I couldn't let that happen. I would hate myself for spending $3,000 to travel half way around the world just to speak Japanese at a service industry question and answer level. I resolved to talk with more people. To push myself into that uncomfortable zone and do something about my Japanese. I needed to get past the fear and self-loathing.
The next night, I went out for a walk, looking for someone to talk to. Starbucks was packed with couples and everyone at Ueno Station was too busy staring into their phones-- truthfully, I was too afraid to approach those people. Even though this was the only time I would ever see or interact with these people, I felt like it'd leave a permanent mark on me. Even when I resolved to do better, the actual execution proved to be too difficult. On the way back, there was a security guard standing alone in front of a bunch of potted plants. At 11pm. Curiosity won out and I stopped and asked him what he was doing.
Guarding the plants, he said, so that no thief comes by and steals them. He was committed to taking his job seriously, but he didn't suspect me as a thief and was friendly enough. I stuck around and asked a million questions -- about his job, what his family life is like, and what hobbies he has. It was awkward at first, but when I explained that I wanted to improve my Japanese, he was more than willing to talk. The guy told me about having to pick up this work after moving down from Fukushima, and how his Korean wife is doing a lot better here than where they lived. I told him of my travel plans, and he gave a few recommendations in the area. By the end of the chat, which lasted 15 or 20 minutes, I felt much better. I could have a conversation after all!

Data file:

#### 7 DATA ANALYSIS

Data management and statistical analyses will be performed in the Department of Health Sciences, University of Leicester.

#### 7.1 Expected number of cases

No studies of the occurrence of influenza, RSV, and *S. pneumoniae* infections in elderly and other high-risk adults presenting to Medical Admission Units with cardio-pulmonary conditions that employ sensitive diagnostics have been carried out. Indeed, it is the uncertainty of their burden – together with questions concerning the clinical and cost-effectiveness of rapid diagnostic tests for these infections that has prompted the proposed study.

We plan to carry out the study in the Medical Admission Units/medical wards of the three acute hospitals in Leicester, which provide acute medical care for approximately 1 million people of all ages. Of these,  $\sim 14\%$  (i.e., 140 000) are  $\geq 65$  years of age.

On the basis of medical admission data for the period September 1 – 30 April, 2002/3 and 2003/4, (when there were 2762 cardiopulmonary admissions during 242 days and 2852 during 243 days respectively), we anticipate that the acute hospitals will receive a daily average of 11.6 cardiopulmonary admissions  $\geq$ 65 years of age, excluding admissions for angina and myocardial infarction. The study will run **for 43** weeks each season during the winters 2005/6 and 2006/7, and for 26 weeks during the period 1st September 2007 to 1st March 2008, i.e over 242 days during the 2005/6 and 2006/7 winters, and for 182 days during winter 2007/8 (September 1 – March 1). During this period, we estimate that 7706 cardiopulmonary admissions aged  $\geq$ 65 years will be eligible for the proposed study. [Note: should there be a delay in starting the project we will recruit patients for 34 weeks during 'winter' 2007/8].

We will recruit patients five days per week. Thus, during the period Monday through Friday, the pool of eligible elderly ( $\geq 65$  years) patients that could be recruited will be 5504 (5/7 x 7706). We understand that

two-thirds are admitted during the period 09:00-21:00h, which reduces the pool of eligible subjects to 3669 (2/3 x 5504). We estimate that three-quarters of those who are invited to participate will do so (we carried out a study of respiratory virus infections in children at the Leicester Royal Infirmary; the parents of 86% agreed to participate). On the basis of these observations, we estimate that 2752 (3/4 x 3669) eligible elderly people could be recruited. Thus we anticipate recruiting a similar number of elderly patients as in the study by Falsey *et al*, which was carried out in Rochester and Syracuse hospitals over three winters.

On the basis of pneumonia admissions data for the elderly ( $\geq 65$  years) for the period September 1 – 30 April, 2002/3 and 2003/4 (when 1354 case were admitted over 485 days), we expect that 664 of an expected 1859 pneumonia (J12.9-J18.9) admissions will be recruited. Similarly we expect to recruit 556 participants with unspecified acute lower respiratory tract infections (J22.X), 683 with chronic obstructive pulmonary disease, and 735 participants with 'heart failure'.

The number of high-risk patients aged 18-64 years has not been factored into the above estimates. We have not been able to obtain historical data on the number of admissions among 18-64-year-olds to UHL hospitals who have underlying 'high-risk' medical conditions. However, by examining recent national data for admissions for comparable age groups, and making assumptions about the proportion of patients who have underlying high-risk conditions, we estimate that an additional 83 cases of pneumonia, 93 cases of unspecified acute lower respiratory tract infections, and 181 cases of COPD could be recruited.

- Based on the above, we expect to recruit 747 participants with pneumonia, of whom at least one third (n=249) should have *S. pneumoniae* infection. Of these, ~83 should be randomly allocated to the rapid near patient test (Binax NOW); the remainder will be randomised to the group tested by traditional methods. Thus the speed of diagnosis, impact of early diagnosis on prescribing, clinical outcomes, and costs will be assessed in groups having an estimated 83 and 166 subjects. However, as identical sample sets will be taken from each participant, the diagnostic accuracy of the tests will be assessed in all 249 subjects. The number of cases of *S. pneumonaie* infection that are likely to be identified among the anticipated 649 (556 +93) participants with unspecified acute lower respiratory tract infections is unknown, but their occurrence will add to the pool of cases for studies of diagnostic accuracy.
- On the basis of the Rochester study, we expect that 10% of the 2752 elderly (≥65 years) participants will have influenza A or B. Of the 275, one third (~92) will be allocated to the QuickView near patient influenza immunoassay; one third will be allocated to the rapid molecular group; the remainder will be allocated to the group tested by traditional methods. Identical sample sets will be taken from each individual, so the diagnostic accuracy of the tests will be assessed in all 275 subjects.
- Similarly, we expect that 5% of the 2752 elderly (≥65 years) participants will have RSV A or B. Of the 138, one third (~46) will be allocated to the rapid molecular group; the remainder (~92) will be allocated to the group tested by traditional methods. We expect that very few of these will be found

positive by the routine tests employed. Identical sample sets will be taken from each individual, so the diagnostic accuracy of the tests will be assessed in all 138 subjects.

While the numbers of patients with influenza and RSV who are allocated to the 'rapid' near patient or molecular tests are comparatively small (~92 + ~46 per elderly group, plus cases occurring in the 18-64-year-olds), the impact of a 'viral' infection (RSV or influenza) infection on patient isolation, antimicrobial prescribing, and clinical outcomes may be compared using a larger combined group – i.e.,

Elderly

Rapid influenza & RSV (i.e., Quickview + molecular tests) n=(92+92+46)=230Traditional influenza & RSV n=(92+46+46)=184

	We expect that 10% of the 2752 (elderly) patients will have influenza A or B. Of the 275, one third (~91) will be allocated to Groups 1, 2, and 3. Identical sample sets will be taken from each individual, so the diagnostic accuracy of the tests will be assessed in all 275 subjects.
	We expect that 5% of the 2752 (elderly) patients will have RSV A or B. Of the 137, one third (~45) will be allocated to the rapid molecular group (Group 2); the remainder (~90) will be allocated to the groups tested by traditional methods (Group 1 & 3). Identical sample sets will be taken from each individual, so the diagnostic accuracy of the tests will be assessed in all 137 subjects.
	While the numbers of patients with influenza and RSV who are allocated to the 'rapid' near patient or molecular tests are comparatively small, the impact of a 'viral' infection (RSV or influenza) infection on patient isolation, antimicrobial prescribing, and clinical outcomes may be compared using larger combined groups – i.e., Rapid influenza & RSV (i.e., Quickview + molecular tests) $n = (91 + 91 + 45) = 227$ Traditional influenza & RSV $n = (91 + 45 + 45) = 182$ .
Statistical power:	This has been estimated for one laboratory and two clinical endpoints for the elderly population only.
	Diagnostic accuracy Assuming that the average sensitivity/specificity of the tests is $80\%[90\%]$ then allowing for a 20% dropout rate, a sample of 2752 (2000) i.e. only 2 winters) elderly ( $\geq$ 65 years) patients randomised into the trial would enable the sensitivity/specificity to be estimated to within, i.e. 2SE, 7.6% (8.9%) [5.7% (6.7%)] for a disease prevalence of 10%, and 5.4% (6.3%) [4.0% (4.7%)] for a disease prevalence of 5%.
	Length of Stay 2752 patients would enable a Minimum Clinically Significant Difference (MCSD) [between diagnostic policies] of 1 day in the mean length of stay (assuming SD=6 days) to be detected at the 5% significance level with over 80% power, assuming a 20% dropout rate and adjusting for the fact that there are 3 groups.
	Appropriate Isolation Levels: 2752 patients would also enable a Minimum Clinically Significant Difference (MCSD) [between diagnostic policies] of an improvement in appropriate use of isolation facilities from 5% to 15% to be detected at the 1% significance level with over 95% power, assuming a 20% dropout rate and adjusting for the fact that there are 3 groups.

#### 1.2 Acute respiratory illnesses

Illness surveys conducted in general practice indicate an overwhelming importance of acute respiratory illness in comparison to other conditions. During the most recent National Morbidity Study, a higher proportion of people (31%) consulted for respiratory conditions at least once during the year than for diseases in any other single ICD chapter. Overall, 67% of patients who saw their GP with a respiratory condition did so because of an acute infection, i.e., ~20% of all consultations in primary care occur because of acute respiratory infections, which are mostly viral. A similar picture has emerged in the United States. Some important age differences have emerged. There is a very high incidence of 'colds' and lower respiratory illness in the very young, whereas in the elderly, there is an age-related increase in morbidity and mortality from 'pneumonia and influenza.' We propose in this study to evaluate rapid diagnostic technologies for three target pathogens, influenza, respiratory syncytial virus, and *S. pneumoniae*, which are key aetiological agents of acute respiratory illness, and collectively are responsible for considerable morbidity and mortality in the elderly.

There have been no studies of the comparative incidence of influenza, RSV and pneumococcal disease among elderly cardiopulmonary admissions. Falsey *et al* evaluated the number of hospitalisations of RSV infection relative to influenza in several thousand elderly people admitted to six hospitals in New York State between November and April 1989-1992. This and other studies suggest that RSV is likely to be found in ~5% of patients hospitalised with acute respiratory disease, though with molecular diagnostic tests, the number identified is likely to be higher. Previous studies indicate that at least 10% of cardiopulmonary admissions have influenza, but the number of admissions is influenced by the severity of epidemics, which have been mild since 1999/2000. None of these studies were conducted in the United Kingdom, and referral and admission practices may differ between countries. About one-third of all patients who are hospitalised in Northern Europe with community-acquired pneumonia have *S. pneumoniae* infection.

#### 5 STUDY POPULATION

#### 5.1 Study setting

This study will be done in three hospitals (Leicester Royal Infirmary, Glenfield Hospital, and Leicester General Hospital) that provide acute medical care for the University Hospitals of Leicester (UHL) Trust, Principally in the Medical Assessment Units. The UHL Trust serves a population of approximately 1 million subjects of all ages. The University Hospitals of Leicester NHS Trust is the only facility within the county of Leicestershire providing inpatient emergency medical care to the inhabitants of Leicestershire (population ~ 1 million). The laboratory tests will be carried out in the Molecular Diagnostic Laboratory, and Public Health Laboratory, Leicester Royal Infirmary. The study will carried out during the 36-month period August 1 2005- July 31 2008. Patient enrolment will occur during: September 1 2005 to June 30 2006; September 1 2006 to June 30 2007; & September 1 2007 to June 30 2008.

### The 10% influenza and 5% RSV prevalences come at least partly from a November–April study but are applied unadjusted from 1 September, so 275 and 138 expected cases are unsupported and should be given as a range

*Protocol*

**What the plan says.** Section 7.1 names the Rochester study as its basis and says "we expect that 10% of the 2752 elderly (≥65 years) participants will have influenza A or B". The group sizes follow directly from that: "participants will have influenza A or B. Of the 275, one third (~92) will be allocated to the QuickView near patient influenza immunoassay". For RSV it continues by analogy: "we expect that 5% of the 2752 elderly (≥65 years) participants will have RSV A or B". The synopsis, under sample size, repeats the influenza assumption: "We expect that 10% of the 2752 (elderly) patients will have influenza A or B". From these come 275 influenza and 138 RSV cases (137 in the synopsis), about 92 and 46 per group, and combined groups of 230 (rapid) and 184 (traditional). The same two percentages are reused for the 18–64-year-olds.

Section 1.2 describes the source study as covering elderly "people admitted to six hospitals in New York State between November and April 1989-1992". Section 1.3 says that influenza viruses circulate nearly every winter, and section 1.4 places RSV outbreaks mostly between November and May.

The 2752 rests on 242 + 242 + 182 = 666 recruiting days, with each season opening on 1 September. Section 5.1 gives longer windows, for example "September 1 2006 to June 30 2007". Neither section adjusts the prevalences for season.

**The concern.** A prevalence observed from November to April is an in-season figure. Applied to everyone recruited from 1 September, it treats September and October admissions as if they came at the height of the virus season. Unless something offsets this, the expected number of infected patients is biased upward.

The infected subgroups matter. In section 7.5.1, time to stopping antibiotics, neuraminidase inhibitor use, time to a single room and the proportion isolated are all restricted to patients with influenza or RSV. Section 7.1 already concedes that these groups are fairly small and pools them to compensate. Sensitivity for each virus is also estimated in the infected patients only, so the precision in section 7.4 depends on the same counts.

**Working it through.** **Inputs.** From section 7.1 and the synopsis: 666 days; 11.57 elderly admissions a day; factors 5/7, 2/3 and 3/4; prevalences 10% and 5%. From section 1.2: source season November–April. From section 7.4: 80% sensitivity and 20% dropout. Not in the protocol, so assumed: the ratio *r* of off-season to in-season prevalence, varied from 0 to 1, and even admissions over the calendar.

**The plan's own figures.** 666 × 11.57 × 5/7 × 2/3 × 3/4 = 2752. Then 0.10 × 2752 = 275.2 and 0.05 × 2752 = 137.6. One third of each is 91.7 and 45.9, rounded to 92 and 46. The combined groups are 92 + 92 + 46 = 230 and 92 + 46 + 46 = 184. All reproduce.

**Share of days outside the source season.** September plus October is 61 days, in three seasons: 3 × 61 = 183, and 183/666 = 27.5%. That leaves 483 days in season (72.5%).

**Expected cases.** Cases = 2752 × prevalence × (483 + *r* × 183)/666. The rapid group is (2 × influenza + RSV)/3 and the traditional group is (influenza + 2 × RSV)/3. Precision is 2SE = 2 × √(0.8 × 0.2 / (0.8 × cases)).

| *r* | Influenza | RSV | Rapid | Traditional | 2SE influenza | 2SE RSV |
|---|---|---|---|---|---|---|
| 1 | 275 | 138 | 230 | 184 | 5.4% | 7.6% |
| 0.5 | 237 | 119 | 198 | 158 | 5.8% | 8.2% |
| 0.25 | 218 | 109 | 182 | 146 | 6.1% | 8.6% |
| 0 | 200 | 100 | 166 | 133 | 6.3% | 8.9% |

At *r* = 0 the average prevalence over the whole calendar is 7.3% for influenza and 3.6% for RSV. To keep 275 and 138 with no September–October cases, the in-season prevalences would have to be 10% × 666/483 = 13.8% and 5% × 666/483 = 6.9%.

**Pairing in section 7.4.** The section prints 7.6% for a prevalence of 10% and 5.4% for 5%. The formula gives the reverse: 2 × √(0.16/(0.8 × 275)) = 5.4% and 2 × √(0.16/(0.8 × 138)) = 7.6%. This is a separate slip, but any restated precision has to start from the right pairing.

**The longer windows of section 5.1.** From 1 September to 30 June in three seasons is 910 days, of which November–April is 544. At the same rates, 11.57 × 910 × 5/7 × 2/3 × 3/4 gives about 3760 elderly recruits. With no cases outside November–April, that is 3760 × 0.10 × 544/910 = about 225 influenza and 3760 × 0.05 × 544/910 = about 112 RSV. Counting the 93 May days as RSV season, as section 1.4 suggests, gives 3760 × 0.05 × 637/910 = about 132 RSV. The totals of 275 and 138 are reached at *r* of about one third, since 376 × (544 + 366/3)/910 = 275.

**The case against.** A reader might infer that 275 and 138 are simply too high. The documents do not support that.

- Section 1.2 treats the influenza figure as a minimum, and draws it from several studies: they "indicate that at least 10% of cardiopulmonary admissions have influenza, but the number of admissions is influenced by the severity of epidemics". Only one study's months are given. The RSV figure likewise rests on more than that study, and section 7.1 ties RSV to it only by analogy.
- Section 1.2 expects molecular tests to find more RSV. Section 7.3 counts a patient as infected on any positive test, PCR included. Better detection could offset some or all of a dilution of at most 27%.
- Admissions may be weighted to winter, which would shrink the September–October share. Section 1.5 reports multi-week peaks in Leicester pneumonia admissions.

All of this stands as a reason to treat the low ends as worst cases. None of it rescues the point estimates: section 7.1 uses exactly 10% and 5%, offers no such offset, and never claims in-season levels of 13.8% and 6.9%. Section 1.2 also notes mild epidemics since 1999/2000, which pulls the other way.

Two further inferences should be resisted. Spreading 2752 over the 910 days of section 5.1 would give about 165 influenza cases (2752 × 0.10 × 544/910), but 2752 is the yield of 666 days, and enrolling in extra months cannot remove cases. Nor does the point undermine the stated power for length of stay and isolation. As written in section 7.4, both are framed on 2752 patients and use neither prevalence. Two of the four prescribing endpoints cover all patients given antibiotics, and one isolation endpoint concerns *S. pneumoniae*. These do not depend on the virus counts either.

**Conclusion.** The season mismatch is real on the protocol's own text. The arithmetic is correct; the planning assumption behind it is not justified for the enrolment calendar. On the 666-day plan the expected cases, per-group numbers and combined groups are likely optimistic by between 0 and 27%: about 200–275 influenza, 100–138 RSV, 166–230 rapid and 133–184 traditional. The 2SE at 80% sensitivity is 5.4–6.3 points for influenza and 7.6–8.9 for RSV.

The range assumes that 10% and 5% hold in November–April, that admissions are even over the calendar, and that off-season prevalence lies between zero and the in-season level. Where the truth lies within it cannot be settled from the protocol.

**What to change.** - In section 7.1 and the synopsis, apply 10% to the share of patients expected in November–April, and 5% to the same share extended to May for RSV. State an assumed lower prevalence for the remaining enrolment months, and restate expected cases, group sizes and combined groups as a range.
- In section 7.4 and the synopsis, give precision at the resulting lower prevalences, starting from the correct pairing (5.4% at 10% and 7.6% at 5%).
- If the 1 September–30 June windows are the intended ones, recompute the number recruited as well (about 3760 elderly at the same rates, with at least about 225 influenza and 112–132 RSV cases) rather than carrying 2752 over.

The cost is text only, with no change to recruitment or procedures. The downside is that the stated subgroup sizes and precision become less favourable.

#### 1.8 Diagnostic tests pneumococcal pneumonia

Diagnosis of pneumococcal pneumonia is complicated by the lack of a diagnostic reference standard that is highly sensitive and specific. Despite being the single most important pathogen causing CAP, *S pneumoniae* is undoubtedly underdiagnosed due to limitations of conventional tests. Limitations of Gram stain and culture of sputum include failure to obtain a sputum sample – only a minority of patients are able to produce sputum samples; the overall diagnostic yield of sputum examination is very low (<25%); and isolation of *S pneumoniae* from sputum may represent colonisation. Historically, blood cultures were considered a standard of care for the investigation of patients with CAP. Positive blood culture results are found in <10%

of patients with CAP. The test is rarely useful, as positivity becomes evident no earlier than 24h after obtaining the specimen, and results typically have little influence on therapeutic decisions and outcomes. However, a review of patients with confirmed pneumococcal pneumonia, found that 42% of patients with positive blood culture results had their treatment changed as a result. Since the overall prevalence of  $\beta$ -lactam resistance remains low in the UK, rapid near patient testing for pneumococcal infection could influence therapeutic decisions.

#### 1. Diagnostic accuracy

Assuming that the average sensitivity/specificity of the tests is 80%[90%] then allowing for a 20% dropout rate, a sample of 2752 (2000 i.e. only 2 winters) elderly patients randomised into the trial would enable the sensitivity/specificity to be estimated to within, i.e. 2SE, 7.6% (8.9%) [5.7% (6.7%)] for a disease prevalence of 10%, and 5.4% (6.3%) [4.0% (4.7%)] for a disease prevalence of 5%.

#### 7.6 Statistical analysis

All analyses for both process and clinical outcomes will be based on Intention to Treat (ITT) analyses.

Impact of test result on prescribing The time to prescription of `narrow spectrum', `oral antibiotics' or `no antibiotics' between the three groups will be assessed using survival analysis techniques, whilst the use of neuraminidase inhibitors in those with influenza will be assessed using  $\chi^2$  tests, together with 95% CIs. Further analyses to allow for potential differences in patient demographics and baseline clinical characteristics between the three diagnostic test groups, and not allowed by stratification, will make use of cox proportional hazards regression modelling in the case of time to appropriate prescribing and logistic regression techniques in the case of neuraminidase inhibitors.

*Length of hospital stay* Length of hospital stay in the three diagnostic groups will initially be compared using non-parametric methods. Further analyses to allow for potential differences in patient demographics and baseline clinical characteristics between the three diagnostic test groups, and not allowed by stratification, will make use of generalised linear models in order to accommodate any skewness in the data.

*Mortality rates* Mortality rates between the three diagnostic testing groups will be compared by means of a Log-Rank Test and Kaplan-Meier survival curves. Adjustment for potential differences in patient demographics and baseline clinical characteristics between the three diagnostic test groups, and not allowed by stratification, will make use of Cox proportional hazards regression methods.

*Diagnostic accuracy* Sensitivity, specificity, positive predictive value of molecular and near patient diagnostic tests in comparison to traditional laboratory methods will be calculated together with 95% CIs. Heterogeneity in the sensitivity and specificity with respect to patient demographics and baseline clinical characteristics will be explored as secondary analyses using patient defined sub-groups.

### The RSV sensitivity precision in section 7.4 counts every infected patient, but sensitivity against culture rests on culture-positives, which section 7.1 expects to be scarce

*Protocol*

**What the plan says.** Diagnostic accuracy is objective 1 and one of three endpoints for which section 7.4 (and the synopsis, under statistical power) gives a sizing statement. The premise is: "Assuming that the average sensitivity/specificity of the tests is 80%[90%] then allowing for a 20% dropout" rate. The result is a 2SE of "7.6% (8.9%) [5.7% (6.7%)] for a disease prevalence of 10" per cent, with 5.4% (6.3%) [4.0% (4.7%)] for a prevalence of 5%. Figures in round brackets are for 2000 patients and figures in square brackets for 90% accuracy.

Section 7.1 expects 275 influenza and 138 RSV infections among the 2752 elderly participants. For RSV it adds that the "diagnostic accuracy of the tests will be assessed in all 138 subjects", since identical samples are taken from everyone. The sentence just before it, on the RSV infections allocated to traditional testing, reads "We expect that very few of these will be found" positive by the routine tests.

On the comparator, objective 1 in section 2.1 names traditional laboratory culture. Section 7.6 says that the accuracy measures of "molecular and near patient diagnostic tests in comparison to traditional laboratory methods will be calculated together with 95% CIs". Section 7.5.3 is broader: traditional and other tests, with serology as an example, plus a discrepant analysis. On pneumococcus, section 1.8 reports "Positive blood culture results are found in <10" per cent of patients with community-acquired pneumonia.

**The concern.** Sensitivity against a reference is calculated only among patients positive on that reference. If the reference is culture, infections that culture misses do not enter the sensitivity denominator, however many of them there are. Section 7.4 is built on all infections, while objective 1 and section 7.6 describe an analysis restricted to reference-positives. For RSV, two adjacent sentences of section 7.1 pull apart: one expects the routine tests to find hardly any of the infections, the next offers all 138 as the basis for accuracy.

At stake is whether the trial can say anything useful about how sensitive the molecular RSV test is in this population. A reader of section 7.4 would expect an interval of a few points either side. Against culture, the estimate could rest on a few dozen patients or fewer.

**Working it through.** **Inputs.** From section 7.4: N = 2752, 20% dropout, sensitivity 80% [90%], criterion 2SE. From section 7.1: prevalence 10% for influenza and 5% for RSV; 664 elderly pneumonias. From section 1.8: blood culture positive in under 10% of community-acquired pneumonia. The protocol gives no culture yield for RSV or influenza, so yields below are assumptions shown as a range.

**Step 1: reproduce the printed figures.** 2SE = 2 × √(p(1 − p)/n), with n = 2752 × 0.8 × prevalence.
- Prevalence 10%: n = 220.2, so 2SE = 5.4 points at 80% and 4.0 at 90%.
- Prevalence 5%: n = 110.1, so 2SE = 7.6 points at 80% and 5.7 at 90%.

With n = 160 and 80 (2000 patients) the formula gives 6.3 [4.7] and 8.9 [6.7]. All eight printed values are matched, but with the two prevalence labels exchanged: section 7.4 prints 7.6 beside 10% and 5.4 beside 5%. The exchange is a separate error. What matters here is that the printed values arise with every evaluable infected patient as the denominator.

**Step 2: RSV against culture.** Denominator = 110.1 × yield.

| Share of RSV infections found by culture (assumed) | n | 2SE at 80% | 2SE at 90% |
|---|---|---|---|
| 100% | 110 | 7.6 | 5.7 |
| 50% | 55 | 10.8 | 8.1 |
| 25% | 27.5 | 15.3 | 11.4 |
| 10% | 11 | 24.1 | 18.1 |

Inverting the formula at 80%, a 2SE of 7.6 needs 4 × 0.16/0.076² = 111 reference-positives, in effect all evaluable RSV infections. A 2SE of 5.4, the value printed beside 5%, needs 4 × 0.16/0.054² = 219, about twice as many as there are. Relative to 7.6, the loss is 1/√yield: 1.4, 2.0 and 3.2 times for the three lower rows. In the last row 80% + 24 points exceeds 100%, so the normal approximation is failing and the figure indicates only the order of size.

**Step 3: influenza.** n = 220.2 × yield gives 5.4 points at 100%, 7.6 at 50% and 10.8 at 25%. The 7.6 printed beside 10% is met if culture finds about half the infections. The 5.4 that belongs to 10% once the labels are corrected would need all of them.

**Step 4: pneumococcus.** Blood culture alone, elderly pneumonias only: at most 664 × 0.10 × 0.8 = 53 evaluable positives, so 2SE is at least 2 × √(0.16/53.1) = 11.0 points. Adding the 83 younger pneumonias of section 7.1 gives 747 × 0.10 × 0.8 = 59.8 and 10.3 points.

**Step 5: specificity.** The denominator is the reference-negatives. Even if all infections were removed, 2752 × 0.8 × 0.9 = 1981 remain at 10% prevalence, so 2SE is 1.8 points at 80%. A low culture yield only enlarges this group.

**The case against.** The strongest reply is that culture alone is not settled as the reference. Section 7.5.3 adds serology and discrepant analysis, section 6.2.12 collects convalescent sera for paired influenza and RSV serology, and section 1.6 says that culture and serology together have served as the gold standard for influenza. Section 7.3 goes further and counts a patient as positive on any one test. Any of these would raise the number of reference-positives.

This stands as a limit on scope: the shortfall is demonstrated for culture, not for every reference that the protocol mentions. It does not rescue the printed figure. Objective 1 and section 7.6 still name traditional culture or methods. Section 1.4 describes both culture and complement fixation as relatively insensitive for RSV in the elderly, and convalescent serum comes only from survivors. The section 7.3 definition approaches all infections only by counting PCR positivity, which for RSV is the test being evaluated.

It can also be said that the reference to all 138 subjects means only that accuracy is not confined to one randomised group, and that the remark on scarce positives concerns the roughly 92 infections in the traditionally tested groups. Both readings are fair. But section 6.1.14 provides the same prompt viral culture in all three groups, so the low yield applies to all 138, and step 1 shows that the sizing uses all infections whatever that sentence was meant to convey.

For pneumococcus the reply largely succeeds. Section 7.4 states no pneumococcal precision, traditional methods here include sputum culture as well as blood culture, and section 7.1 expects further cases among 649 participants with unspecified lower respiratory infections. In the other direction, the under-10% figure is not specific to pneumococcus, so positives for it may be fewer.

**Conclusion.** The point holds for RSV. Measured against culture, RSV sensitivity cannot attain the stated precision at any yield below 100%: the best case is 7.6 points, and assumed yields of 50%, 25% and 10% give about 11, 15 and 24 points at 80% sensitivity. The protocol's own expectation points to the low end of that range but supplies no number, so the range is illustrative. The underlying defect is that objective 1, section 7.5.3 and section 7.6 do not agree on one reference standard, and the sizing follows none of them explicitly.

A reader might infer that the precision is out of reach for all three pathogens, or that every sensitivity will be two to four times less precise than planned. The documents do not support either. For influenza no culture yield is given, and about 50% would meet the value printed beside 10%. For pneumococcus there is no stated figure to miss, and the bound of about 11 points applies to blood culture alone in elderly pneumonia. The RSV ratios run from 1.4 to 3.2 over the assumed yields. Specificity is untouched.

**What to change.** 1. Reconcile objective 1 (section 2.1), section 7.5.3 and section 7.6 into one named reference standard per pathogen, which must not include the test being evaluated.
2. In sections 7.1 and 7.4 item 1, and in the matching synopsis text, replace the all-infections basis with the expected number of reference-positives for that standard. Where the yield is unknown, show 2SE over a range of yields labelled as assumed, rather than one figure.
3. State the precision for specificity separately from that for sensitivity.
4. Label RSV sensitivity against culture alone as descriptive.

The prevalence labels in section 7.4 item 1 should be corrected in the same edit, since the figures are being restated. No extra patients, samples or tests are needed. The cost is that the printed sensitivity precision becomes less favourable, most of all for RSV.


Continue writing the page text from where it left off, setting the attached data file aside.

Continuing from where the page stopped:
After that conversation, I felt in control of my time in Japan. I worried less about what people thought of how I spoke, and as a result my confidence skyrocketed. I would seek out conversation more often, asking store employees questions whenever I could, just to keep the ball rolling. My best encounter was in one of Tokyo's department stores, where on a slow afternoon I struck up a conversation with a young employee selling some British line of heavy fall clothes. We got into a 20-minute discussion about men's suiting, what's available in New York City, and what we like to dress ourselves in. It was great. Not only did we share similar styles, but I barely had to search for words and had no real issue expressing my opinions.
There were stumbling blocks later in the trip. I would get tongue-tied, or they didn't have the time to deal with a foreigner, but it didn't faze me.
Fear is extremely powerful. It can ruin your plans and stop you from growing in whatever you pursue. But if you can push past the fear of failing, the fear of looking stupid in front of someone, you can make great gains. Love him or hate him, Tim Ferriss had some great words when he spoke at TED. Take a few minutes and watch, see if it resonates with you.
Language learning is never easy, but you can't hide behind books and flash cards forever. If you want to get back to where you were, or push yourself in a new direction, talking with someone who is willing to spend the time with you is the most rewarding thing you can possibly do. In this age, it doesn't matter if you live in Grand Forks or San Francisco. The Internet, with Skype and italki, allow you to communicate with people all over the world who can and want to speak their language with you.
What's holding you back today?